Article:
Egret Nestling, La Janda, Spain.
The Long-legged Buzzard is a recent arrival from Morocco. They are very similar to the Common Buzzard of Europe, their close relatives, and since their arrival in Spain they have been known to hybridize with the Common Buzzard. The individual in the photo is difficult to distinguish from this angle, but did show reddish coloration in the tail.
Long-legged Common Buzzard, La Janda, Spain.
Endemic Dragonfly, La Janda, Spain.
On day three, we finally had to settle in, go shopping food, clean the apartment, and find our way around town. Still feeling the effects of our travels and the eight hour change in time zones, it was a welcome bit of relaxation before the big weekend of adventure ahead.
After a half day of raptor counting at Cazalla (count site closest to Tarifa), and a visit from my local British friend Eddy the Eagle, we were off for the biggest adventure of the trip so far – to band (or ring) flamingos in the Laguna de Fuente de Piedra. Over 300 ornithologists and volunteers from across Europe descended on this small town for the 25th anniversary of the flamingo banding. We had signed up and sent in our credentials weeks ago. It was finally time. After a three hour drive we arrived just in time for the orientation meeting.
Those people able to make it inside to the orientation meeting.
This project takes a huge amount of organization and each person is assigned specific jobs. Over 300 people with specific job assignments! The orientation was of course in Spanish which presented its own challenges for me. My take away – don’t drive into the lake and follow the instructions of your team leader. If there were other important items, they were lost in translation…
My credentials show that I was on team 1 (of five) for the herding and capture of the birds, and team 1 (of six) for the banding. Specifically I was assigned to measure the bill (Medida Pico) of each of the flamingos banded by team one (blue team).
After general orientation, and then role specific orientation, we were off to find a place to stay. There were no places to be found… We went to dinner instead. It was great! At 12:30am, we decided to go to the city park and lay down before reporting to work at 4:15am!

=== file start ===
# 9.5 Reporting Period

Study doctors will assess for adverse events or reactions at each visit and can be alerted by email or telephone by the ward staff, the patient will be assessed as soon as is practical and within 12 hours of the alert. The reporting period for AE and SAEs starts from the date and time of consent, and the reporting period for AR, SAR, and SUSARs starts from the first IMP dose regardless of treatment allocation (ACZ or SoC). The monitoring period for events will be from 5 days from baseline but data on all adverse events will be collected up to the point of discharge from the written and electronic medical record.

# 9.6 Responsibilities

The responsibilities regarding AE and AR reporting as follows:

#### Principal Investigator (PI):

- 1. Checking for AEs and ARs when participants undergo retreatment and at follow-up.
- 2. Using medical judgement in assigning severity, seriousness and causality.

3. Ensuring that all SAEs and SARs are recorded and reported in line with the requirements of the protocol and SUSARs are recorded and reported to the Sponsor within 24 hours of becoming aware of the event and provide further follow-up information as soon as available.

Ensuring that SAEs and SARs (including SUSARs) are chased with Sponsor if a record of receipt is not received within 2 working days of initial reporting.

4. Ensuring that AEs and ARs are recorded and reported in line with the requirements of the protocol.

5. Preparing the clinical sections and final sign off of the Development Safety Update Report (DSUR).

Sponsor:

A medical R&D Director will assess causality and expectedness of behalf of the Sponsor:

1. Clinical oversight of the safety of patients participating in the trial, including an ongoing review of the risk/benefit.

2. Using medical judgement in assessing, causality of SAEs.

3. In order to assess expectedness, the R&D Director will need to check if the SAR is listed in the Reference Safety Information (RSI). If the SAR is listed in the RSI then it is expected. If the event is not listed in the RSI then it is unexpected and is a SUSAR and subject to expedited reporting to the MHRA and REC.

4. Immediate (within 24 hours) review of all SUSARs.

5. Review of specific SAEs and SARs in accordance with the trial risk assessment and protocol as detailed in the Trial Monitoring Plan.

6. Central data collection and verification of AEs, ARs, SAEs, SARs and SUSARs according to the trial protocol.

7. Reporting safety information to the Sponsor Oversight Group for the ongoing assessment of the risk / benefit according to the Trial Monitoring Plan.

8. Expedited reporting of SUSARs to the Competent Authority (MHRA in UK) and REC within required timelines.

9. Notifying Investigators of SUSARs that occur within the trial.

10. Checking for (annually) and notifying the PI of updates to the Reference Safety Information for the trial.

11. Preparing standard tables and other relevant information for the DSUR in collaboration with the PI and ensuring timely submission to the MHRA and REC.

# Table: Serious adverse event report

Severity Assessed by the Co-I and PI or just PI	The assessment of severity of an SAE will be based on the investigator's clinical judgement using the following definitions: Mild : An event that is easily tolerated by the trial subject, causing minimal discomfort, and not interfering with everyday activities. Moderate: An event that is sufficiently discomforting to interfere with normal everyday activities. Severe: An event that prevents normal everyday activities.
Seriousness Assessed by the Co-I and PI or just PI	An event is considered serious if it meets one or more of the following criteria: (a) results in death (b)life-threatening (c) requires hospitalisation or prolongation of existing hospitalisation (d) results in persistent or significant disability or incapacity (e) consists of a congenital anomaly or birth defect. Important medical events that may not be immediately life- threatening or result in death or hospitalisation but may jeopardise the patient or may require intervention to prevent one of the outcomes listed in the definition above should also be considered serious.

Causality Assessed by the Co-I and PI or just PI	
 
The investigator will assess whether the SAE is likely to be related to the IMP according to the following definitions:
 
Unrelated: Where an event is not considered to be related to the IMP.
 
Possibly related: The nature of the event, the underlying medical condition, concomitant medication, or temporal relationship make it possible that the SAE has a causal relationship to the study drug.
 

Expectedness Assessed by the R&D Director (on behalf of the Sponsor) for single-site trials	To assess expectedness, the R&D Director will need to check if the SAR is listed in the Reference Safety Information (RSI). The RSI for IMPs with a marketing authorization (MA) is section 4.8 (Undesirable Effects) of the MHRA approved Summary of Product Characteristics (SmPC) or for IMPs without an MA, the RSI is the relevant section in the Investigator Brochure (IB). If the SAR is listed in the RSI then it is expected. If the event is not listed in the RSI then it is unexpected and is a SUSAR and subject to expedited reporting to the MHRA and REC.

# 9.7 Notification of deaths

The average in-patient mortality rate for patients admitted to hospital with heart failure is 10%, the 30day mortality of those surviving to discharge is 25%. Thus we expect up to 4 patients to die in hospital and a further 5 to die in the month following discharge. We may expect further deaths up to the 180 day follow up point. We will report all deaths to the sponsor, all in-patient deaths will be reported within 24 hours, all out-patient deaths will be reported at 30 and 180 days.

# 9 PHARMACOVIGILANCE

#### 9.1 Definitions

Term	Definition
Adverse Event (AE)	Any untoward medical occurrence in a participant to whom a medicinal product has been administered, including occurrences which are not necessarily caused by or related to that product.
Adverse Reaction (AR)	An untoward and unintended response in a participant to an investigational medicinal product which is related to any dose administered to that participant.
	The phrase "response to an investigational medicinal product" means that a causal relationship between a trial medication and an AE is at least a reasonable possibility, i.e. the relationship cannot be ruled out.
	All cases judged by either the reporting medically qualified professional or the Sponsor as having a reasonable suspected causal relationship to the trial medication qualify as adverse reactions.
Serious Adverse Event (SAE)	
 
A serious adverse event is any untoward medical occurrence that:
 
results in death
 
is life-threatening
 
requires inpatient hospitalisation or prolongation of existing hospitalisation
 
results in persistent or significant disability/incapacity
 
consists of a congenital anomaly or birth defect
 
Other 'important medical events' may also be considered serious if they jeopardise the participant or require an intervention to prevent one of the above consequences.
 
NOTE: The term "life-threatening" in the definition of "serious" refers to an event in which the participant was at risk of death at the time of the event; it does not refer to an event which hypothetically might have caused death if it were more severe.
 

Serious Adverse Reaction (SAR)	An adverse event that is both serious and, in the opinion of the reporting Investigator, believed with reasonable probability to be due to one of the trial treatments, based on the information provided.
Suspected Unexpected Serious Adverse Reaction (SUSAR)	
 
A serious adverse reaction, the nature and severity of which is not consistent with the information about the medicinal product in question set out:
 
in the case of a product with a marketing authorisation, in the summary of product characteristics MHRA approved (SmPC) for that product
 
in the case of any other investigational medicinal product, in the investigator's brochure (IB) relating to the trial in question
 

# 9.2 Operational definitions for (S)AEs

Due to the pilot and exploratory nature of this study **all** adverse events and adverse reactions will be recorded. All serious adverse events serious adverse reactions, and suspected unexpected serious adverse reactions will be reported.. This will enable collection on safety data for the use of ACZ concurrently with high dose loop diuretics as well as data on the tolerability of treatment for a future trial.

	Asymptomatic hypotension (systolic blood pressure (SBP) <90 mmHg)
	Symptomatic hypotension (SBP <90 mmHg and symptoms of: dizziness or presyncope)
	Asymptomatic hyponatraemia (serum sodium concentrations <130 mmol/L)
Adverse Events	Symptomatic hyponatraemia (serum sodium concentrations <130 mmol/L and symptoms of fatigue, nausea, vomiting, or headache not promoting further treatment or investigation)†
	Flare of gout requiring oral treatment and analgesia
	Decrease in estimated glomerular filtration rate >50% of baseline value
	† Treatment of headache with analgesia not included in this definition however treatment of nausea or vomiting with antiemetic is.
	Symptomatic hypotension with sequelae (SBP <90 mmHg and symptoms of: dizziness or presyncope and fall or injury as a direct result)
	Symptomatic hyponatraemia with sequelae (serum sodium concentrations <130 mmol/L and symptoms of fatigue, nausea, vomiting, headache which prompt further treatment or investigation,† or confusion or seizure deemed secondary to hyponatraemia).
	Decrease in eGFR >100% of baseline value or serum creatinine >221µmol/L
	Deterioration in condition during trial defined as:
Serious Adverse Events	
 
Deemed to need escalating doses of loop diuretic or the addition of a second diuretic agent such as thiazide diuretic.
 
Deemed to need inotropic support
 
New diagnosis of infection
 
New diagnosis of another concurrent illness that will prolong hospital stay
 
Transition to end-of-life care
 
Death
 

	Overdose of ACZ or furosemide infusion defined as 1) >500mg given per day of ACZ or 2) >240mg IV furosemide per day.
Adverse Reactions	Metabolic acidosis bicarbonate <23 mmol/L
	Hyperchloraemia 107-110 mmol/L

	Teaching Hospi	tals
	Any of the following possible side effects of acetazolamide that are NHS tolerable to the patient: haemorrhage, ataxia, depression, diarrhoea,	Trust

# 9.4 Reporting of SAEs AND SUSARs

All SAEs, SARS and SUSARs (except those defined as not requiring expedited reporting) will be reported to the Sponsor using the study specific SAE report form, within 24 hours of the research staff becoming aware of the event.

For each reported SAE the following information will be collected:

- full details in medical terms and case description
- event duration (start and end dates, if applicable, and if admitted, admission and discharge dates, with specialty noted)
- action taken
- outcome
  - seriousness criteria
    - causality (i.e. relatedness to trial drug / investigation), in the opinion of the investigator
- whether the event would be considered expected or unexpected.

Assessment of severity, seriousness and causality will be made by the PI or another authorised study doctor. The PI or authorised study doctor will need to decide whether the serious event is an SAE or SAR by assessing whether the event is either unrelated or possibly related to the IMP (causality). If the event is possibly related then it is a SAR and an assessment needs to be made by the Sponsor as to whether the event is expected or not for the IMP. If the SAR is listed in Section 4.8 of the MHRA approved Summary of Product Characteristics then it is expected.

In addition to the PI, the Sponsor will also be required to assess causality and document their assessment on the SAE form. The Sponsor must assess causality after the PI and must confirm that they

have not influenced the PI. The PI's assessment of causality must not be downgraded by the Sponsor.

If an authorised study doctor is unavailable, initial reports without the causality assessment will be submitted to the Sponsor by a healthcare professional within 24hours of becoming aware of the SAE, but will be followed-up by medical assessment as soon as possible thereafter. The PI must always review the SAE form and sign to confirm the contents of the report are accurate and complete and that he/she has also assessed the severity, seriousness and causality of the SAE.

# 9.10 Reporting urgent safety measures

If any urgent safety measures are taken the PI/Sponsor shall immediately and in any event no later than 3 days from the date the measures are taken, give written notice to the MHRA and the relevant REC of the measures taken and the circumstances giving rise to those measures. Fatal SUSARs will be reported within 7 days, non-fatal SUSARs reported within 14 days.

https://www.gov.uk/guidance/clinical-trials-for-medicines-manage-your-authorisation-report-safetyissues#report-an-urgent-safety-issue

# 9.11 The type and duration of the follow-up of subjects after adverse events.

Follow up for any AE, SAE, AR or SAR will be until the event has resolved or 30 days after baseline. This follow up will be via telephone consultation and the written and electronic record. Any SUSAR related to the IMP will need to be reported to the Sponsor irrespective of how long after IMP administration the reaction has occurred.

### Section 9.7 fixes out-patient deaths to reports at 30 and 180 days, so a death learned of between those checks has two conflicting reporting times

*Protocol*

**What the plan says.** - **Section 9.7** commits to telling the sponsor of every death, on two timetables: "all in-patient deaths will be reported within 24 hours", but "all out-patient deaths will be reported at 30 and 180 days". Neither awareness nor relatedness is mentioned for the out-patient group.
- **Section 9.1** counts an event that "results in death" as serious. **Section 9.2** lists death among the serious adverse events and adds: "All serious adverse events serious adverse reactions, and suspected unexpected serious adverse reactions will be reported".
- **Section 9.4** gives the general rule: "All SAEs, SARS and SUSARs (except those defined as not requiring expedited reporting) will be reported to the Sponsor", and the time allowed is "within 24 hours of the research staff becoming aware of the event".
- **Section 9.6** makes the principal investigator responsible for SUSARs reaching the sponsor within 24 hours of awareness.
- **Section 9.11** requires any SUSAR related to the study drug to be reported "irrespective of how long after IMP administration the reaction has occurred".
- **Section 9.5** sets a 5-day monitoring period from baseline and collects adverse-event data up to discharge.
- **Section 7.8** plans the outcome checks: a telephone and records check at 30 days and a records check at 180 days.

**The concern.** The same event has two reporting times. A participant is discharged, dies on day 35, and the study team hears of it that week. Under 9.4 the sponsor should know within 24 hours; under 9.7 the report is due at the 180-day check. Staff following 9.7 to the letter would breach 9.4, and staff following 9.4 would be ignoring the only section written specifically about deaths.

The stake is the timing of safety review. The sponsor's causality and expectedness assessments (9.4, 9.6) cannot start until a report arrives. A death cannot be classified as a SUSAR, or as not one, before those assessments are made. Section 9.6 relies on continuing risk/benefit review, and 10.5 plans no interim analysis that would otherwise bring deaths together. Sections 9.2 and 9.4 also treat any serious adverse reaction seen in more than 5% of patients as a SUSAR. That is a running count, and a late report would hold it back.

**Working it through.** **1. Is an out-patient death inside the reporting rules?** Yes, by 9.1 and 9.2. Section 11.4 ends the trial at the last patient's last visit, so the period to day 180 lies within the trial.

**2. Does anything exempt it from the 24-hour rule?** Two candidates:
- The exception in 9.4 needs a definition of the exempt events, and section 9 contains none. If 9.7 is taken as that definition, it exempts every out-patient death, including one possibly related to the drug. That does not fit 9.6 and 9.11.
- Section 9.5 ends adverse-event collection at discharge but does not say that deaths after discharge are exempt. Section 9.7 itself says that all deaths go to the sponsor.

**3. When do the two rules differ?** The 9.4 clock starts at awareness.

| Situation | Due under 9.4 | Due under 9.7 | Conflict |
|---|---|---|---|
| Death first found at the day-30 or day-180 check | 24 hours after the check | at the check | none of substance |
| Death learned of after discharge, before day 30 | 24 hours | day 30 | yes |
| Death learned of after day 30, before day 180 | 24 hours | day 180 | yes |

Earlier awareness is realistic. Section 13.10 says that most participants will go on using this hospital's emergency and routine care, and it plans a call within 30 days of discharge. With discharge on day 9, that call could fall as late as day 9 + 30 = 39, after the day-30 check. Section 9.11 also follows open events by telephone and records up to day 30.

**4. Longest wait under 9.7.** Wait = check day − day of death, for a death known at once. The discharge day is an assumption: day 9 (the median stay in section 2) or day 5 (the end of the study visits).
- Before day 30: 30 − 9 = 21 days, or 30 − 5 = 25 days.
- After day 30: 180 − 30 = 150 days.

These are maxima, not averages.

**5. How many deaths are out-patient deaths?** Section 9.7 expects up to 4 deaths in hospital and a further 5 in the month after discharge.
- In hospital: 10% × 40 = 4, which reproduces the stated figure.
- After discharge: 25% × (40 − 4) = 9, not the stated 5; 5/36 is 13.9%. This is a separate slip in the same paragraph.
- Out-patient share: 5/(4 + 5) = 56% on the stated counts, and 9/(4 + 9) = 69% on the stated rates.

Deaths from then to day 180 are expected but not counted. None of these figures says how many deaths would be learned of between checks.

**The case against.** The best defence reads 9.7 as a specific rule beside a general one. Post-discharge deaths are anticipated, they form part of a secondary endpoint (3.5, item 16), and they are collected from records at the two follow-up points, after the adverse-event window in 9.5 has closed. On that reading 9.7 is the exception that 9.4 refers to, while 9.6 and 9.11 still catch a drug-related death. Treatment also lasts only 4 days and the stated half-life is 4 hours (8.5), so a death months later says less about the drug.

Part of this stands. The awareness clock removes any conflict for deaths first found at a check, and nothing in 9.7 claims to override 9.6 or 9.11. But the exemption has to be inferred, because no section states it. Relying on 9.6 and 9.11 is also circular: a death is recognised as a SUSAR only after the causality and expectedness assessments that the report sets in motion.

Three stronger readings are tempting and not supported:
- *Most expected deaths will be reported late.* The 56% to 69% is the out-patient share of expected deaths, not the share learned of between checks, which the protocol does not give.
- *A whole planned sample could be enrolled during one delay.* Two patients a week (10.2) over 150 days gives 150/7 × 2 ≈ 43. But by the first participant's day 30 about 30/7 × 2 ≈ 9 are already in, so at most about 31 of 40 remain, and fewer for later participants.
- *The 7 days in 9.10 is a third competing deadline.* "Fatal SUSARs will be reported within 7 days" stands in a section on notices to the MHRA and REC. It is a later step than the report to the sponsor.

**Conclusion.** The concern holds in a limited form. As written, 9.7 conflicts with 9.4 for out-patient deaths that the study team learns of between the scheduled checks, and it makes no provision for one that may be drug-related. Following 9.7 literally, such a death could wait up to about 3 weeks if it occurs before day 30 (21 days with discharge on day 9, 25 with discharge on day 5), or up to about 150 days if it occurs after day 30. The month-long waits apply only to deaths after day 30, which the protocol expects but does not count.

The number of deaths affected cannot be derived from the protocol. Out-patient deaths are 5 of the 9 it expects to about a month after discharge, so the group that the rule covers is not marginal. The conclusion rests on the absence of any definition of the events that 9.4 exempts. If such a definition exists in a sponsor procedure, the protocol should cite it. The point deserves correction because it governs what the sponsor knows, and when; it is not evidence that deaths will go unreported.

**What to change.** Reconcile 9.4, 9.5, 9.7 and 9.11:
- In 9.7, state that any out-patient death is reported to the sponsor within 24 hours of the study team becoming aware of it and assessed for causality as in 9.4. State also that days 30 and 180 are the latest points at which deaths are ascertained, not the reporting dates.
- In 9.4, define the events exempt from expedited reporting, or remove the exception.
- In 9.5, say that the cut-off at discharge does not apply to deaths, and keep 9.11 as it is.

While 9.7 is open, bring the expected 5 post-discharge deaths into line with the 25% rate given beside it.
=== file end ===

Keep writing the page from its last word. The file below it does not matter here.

There were a few benches in the van available and Karyn took one of those. I chose this comfy bench in the park! It is amazing how much noise there is in a city park – cars, dogs, 10 other people in the park, fighting cats, etc. It is the first time I have slept on a bench in a park, but probably not the last! In all, I got less than one hour of sleep.
My bed for the hour that I actually got to sleep.
We reported to breakfast at 4:15am, staged with our capture team at 5:00am, and headed into the lagoon at 5:15am. It was dark, wet, muddy, and very slippery. The water was low this year, only about 10cm deep. Once we had the colony surrounded, we waited standing in the water until sunrise. We then started closing in. We funneled over a thousand young flamingos into the pen. We then split into our banding teams (color coded tee-shirts) and started the banding process. Sorry, I did not take a camera due to the high likelihood it would end up in the muck. I may get some photos later for posting.
Each of the six teams would band 100 birds. There were other general teams that worked in support. The corral team would hand the birds out to the holders. The holders would hold each bird while the metal bander for each team attached the metal band and the color bander attached the color band. The bird was then held while the measurement team went to work. My job was to measure the bill for each of the 100 birds our team processed. Another measurer checked the wing and tarsus lengths. The bird was then passed on to the corsetters (Karyn and Emmy had this role) who put the bird in a sling to be weighed. The weigher weighed the birds and then they were passed to the DNA team, before being released. There was a general veterinarian team to check on any birds which presented injuries or behavioral issues. It was an amazing operation. 600 birds were banded before 9:30am! The remaining birds were released as they only band 600 per year.
It was a fantastic experience and adventure, operated by a highly professional team. I was ecstatic to be a part of it. Then lunch and the 3 hour ride home, fading from the lack of sleep. Which brings me to a beer in the local bar for wifi to post this report. Tomorrow we head back to counting raptors at Cazalla. This next week we hope to band Barn Swallows and take a whae watching tour. I’ll keep you posted.